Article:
Convergence of sciences: the management of agricultural research for small-scale farmers in Benin and Ghana

The Convergence of Sciences programme (CoS) addresses the sub-optimal impact of science on the livelihoods of resource-poor farmers in West Africa, particularly in Benin and Ghana where it operates. CoS aims to develop insights into the pathways through which investment in science and technology can improve rural lives. To this end, CoS features participatory experimental and action research by eight PhD students, who each develop technologies and institutional arrangements with groups of farmers. The ninth PhD student carries out comparative ‘research on agricultural research’.

Programme contribution to interdisciplinary and comparative research and education

It is increasingly recognised that questions and solutions related to the sustainability of agricultural management, technologies and practices are complex, contested and spatially-differentiated. As a result, the skills, capacities and perspectives of different stakeholders must be brought to bear, including scientists (researchers), extensionists, and farmers (also often researchers). In the science community, this implies the presence of different disciplines, who in the past do not necessarily share languages, concepts or even a desire to work together. The CoS project is an extremely welcome effort to address all of these problems by focusing on agricultural systems in West Africa, which despite the efforts of some institutions, still suffer from underinvestment and a consequent lack of understanding (from the outside).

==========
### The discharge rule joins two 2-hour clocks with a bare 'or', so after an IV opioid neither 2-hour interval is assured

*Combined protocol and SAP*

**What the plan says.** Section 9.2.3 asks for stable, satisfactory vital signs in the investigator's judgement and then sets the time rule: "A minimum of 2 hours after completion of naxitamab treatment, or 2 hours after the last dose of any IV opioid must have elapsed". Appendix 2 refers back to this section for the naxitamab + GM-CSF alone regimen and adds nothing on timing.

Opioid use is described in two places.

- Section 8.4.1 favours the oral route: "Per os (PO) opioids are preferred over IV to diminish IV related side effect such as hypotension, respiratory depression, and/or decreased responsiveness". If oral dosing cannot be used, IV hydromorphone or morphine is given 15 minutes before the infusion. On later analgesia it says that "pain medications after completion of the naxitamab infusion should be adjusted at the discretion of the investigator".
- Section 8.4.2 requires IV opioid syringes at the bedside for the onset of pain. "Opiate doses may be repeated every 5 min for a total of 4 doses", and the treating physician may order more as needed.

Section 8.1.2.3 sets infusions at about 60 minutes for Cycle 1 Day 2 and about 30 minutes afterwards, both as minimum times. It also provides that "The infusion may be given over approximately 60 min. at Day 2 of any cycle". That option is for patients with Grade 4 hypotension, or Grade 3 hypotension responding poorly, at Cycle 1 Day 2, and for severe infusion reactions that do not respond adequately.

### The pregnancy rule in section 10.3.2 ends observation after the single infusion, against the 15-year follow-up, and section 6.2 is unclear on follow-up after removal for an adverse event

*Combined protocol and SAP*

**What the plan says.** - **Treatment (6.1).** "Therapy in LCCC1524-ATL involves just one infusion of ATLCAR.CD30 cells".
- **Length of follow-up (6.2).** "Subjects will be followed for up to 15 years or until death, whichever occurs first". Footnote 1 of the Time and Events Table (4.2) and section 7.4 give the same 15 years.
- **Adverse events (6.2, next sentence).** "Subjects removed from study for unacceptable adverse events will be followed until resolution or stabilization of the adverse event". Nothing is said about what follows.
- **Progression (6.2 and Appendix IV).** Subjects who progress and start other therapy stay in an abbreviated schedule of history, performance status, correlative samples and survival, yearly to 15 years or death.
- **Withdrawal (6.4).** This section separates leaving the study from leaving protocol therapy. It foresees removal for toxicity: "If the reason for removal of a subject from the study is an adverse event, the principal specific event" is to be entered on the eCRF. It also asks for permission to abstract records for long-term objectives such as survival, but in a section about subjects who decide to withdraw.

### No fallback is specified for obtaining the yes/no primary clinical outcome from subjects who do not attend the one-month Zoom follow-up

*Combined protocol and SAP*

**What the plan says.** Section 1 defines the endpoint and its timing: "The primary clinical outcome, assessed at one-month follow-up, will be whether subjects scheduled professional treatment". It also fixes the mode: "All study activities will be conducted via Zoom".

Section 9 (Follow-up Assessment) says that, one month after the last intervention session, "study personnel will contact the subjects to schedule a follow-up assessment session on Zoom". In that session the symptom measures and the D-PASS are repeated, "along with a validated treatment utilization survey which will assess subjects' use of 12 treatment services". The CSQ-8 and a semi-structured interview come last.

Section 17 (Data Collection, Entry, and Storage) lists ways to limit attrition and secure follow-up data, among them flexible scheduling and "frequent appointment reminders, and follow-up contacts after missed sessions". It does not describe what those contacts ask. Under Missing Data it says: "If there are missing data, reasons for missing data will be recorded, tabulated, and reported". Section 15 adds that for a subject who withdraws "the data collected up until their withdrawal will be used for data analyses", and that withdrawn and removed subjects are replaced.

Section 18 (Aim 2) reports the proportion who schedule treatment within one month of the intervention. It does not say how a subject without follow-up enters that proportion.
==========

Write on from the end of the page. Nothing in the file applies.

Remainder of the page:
The objective of COS is framed as the “development of coherent theory-informed practice for interactive science in which the situation-improvement roles of different actors come mutually agreed and defined”.

Scientific value of the programme

  • The CoS project has largely met the general objectives of the INREF programme:
  • Cross-disciplinary research (beta-gamma) conducted;
  • Outcomes are a major selling point;
  • International partnerships developed for programme (but unclear whether these will survive in the long-term from WU);
  • Development of policy-relevant discussion;
  • Contribute to WU’s portfolio;
  • Attract additional funding (I could not assess whether this had been the case).

The project was implemented in Benin and Ghana, and had altogether 14 national and 7 international partners. The project has from the inception followed its principles through involvement of partners and stakeholders in the planning, implementation, learning processes, monitoring and synthesis and evaluation. Young scientists were identified with partners and the 9 PhD-thesis projects supervised in a north-south partnership. All 9 thesis projects were implemented with an interdisciplinary focus, thus meeting the objective of the COS project.